Eighteen-time Grand Slam singles champion Martina Navratilova criticized Serena Williams' conduct during her U.S. Open defeat in the pages of The New York Times Monday, writing that Williams engaged in behavior "that no one should be engaging in on the court."
Williams was cited three times by chair umpire Carlos Ramos during the second set of her 6-2, 6-4 loss to Naomi Osaka in Saturday's singles final. The first penalty, for getting coaching signals, earned her a warning. The second penalty, for breaking her racket, cost her a point. The third penalty, for berating Ramos and calling him a thief, cost her a game.
Williams argued that Ramos would not have penalized her so harshly if she were a man. WTA CEO Steve Simon agreed, saying in a statement that the organization "believes that there should be no difference in the standards of tolerance provided to the emotions expressed by men vs. women ... We do not believe that this was done [Saturday] night."
However, Navratilova wrote that the focus on the sexism controversy "is missing the point."
"[W]e cannot measure ourselves by what we think we should also be able to get away with," she said, adding, "There have been many times when I was playing that I wanted to break my racket into a thousand pieces. Then I thought about the kids watching. And I grudgingly held on to that racket."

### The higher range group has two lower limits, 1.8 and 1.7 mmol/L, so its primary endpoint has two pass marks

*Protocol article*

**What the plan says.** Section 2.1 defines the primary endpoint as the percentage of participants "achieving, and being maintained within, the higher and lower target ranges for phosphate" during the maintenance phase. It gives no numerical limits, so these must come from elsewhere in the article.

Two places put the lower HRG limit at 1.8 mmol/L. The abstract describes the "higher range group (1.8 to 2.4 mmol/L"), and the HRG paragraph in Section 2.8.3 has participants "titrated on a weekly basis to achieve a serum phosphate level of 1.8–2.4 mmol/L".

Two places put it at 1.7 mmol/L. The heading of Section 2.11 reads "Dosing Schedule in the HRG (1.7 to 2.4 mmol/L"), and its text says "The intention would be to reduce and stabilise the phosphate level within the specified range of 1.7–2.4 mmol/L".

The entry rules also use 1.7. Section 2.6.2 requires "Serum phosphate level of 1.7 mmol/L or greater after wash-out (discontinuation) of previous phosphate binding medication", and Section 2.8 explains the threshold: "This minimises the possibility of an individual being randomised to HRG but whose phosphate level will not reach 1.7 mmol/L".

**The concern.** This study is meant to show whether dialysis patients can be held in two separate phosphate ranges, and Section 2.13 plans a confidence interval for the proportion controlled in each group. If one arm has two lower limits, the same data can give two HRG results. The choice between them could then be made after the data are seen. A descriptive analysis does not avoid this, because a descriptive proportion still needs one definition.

"Had I behaved like that on a tennis court, I would have expected to get everything that happened to Serena," Navratilova told Times reporter Juliet Macur in a separate story. "It should've ended ... with the point warning, but Serena just couldn’t let it go."
In her op-ed, Navratilova said that Williams was correct when she claimed that "[t]here is a huge double standard for women when it comes to how bad behavior is punished — and not just in tennis."
However, she added, "I don't believe it's a good idea to apply a standard of 'If men can get away with it, women should be able to, too.' Rather, I think the question we have to ask ourselves is this: What is the right way to behave to honor our sport and to respect our opponents?"
Navratilova's comments were backed by longtime player-turned-broadcaster Mary Carillo.
"At her very best — and she is very often at her very best — I respect and admire Serena beyond measure," Carillo told MSNBC on Monday. "...But at her very worst, as she was on [Saturday] night, she acts like a bully."
"If you follow tennis at all, you know those rules. They are inviolate," Carillo added. "A lot of these people that are weighing in and saying double standard. I'm saying, you know what? This is not the hill you want to die on."
Also Monday, the International Tennis Federation backed Ramos, saying his "decisions were in accordance with the relevant rules" and "reaffirmed by the U.S. Open's decision to fine Serena Williams for the three offenses."
On Sunday, tournament referee Brian Earley docked Williams a total of $17,000: $10,000 for "verbal abuse" of Ramos, $4,000 for being warned for coaching and $3,000 for breaking her racket.
The ITF added that "Ramos undertook his duties as an official according to the relevant rule book and acted at all times with professionalism and integrity."
The Associated Press contributed to this report.